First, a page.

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Sex differences in clinical characteristics and outcomes after intracerebral haemorrhage: results from a 12-month prospective stroke registry in Nanjing, China

  • Junshan Zhou1,
  • Yingdong Zhang1,
  • Hisatomi Arima2,
  • Yanxia Zhao1,
  • Hongdong Zhao1,
  • Danni Zheng2,
  • Youyong Tian1,
  • Yukai Liu1,
  • Qing Huang1 and
  • Jie Yang1Email author
BMC Neurology201414:172

https://doi.org/10.1186/s12883-014-0172-5

Received: 17 May 2014

Accepted: 28 August 2014

Published: 4 September 2014

Abstract

Background

There is uncertainty surrounding the differences in outcomes after intracerebral haemorrhage (ICH) between men and women. This study aimed to investigate the sex differences in clinical characteristics, severity and outcomes of Chinese ICH patients.

Methods

The Nanjing First Hospital stroke registry was a hospital-based registry of stroke patients with 1-year prospective follow-up. From 2004 to 2008, a total of 651 consecutively recruited patients with acute ICH were enrolled. Primary outcome was death or dependency defined as a modified Rankin Scale score of 3-6 at 12 months. Multivariable logistic regression analyses were performed to determine whether there were sex differences in clinical outcomes after ICH. Clinically important and biologically plausible risk factors of death or dependency were selected from available variables.

Results

A total of 615 ICH patients were enrolled. There was no significant difference in age (63.5 ± 14.0 vs. 62.7 ± 12.7, p = 0.500) between women and men. At baseline, men were more likely to be current smokers (46.1% vs. 3.6%, P < 0.001) or current drinkers (35.4% vs. 3.6%, P < 0.001), but women had higher admission National Institute of Health Stroke Scale (NIHSS) scores than men (10 vs. 8, P = 0.039). Women also had higher rates of death or dependency at 3, 6, and 12 months (61.2% vs. 46.8%, P = 0.001; 56.7% vs. 45.3%, P = 0.009; and 51.8% vs. 44.1%, P = 0.065; respectively). After adjustment for age, existing hypertension and diabetes, prior stroke, previous ischemic heart disease, previous atrial fibrillation, current smoking and alcohol consumption status, pre-stroke dependency, onset-to-door time, admission NIHSS score, admission systolic blood pressure and location of bleeding, the association between the female gender and death or dependency remained statistical significant at 3 months [odds ratio (OR): 1.76; 95% confidence interval (CI): 1.07-2.89], but did not reach statistical significance at 6 months (OR: 1.59; 95% CI: 0.99-2.54) and 12 months (OR: 1.22; 95% CI: 0.77-1.95).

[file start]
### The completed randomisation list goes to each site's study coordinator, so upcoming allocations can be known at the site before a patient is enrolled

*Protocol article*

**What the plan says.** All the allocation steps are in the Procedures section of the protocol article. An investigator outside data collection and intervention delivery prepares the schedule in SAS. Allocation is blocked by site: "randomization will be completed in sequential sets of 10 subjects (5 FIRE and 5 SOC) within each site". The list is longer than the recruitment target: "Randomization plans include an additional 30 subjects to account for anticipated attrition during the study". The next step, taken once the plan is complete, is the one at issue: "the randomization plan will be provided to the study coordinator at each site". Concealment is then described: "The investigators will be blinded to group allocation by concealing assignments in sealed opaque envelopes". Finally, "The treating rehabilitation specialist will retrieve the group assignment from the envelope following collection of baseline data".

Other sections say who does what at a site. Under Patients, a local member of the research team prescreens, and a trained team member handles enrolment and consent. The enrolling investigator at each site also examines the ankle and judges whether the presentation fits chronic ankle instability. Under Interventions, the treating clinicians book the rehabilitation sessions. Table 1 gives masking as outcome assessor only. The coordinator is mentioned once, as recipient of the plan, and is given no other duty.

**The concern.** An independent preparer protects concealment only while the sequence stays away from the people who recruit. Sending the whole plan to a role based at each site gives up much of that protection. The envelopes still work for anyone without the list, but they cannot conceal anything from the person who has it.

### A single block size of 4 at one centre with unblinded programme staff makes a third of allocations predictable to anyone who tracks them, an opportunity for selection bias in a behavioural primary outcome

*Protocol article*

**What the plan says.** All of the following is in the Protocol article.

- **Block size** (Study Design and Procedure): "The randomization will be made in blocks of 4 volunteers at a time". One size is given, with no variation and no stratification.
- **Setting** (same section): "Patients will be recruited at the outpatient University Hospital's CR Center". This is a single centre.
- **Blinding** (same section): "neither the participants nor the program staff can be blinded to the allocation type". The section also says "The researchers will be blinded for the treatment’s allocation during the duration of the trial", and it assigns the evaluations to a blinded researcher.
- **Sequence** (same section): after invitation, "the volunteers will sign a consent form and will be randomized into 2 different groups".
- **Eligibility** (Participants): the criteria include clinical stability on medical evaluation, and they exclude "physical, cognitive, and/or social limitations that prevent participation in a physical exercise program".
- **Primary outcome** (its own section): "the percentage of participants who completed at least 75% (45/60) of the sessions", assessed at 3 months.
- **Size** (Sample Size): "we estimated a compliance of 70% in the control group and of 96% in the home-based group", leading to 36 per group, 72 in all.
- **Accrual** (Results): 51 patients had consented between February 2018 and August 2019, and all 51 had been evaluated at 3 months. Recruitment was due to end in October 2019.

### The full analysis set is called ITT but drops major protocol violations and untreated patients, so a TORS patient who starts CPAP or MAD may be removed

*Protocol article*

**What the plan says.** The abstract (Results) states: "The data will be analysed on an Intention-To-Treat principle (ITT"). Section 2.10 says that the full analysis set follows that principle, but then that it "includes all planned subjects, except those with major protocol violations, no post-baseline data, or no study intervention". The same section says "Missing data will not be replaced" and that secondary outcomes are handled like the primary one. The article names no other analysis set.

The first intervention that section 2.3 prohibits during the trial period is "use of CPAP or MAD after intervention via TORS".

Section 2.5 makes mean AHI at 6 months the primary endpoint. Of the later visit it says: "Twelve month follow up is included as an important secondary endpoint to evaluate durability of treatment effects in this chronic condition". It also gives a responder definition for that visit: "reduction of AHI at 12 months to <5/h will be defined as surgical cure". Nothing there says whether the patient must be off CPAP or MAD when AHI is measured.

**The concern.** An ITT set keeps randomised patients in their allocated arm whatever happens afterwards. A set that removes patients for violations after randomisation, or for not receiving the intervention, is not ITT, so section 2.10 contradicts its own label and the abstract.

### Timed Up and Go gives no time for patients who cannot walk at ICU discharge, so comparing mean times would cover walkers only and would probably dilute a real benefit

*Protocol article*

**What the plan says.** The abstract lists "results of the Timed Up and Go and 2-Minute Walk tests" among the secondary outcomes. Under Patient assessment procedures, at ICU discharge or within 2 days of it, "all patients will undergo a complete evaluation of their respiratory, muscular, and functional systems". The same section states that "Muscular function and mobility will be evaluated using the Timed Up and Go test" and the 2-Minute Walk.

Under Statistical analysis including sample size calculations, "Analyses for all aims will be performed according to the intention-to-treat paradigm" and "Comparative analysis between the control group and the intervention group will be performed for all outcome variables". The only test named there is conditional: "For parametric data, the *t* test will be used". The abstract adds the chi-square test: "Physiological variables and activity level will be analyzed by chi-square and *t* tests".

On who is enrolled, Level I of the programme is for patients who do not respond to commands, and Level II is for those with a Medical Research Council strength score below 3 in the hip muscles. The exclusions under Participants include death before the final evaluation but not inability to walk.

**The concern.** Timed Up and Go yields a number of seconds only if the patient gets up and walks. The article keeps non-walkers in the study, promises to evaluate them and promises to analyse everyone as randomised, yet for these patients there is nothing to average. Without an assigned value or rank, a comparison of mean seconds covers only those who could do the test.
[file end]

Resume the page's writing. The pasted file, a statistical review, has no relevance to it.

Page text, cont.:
Conclusions

In a Chinese population, women are more likely to be dead or dependent early after ICH than men. However, this gender difference gradually attenuates over the period of 12 months.

Keywords

Sex difference Intracerebral haemorrhage Outcome Stroke registry

Background

Stroke is one of the leading causes of mortality and adult disability worldwide [1]. In China, stroke has become the leading cause of mortality and adult disability [2]. Intracerebral haemorrhage (ICH) is the one of the most lethal types of stroke and is more frequently observed in Chinese than the Western populations [2].